Town Of Clifton
 Assessment Information 

March 1, 2014
July 1, 2013
April 22, 2014
June 17, 2014
Table Of Contents:
Town's Assessor
Michael Ward
Phone: 315-769-6924
Uniform Percentage of Value
The percentage of market value (full value) used by an assessing unit to establish uniform assessments. This value must appear on the tentative roll. Real Property Tax Law Section 305 specifies, "all real property in each assessing unit shall be assessed at a uniform percentage of value..."
Taxable Status Date
The ownership and physical condition of real property as of this date are assessed (valued) according to price fixed as of the valuation date. All applications for property exemptions must be filed with the assessor by this date.
Residential Assessment Ratio (RAR)
A percentage established by the State Board of Real Property Services according to law, using the ratio of assessed value to the sales price for each usable residential sale in a recent one-year period. Ratios are then listed from highest to lowest; the midpoint (median) ratio is selected as the RAR. The RAR can be used to prove that a residential property is assessed at a higher level than other homes on the assessment roll. Your locality's RAR indicates at what percent of full value residential properties are assessed. For example, a RAR of 20 indicates that residential properties are assessed at approximately 20 percent of their full value.
Equalization Rate
"State equalization rate" means the percentage of full value at which taxable real property in a county, city, town or village is assessed as determined by the state board." (RPTL Section 102) The rate is a ratio of the sum of the locally determined assessed values for all taxable parcels for a given assessment roll divided by ORPS's estimate of total full value for that same roll.
How Property is Assessed
The first step in assessing is to determine a property's market value. To estimate market values, the assessor must be familiar with the local real estate market.

A property's value can be estimated in three different ways:

  1. Market approach
    • assessor compares property to similar properties that have recently sold
    • typically used to value residential, vacant, and farm properties
  2. Cost approach
    • assessor calculates the cost to replace a structure with a similar one using today's labor and material prices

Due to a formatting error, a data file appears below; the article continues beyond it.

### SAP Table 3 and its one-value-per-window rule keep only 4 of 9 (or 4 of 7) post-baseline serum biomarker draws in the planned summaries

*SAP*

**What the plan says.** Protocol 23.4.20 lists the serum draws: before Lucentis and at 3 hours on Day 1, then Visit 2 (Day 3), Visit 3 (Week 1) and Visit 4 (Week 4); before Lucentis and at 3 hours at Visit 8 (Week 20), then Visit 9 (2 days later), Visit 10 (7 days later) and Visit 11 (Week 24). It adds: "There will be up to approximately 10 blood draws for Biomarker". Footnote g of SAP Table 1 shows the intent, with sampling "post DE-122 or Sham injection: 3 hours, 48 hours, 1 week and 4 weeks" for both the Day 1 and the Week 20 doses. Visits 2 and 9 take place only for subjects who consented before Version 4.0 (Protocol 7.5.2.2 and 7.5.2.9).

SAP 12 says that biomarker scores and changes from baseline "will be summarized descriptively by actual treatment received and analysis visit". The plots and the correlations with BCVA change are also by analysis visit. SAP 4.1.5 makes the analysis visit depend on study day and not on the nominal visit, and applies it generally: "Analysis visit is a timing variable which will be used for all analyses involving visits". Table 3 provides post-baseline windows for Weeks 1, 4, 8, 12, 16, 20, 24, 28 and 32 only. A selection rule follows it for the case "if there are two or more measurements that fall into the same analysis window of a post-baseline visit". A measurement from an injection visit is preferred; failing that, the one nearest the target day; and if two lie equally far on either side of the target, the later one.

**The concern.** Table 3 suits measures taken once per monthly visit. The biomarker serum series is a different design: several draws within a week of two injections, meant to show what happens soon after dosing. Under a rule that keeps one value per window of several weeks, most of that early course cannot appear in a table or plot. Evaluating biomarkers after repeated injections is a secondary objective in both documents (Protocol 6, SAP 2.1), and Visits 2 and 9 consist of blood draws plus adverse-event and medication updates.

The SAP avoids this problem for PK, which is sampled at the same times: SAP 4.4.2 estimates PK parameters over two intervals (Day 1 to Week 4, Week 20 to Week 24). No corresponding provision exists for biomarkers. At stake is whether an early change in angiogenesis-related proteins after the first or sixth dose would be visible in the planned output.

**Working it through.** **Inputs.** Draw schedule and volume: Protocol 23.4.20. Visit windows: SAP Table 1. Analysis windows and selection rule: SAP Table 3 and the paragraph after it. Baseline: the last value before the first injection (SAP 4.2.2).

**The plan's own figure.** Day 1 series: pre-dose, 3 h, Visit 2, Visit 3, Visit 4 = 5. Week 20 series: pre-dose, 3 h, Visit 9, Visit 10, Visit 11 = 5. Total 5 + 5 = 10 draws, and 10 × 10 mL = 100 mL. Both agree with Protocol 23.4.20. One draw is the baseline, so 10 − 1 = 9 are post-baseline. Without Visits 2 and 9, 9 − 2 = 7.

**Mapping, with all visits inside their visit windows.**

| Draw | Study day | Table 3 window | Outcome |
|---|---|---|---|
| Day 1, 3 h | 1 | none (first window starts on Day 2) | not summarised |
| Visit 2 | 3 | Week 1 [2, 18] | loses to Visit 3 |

• subtract depreciation
    • add the market value of the land
    • used to value industrial, special purpose and utility properties
  3. Income approach
    • assessor analyzes how much income a property (such as an apartment building) will produce if rented
    • takes into account:
      • operating expenses
      • insurance
      • maintenance costs
      • financing terms
      • amount expected to be earned

Assessors also use Computer Assisted Mass Appraisal techniques to analyze property sales and estimate values for multiple properties simultaneously.

From market value to assessment

Once the assessor estimates the market value of a property, its assessment is calculated.

In a city or town assessing at 100% of market value, the market value becomes the assessment.

If assessments in your municipality are at a fraction of market value, the assessment is calculated by multiplying the market value of the property by the level of assessment for the municipality. For example:

  • Market value of property = $100,000
  • Level of assessment = 27% (City assesses property at 27% of market value)
  • Assessment = $27,000
How to Contest your Assessment

Step One: What is the assessor's estimate of the market value of your property? 

You'll find this information on the assessment roll.


 Step Two: Develop an estimate of the market value of your property 

 Homeowners can learn how to estimate the market value of your home, whereas other property owners may wish to contact an appraiser or other real estate professional.  Generally, if the assessor's estimate of the market value of your property reflects roughly the amount for which you could sell your property, then your assessment is fair. 


Step Three: If your assessment is too high
Often, an informal discussion between a taxpayer and an assessor can result in a sharing of information beneficial to both parties. If such a discussion does not result in a reduction in your assessment, and you still feel as though your assessment is too high, you may wish to contest your assessment.


If you are assessed fairly, but you feel that your taxes are too high~

Assessors do NOT determine your property taxes. If you feel as though your assessment accurately reflects the market value of your property, but you still feel that your property taxes are too high, you may wish to address this matter with the taxing jurisdictions that impose taxes in your community - school board, county legislature, city council, town board, fire district and other special districts.

The assessor cannot assist you with tax matters, but only with matters pertaining to the assessed value of your property.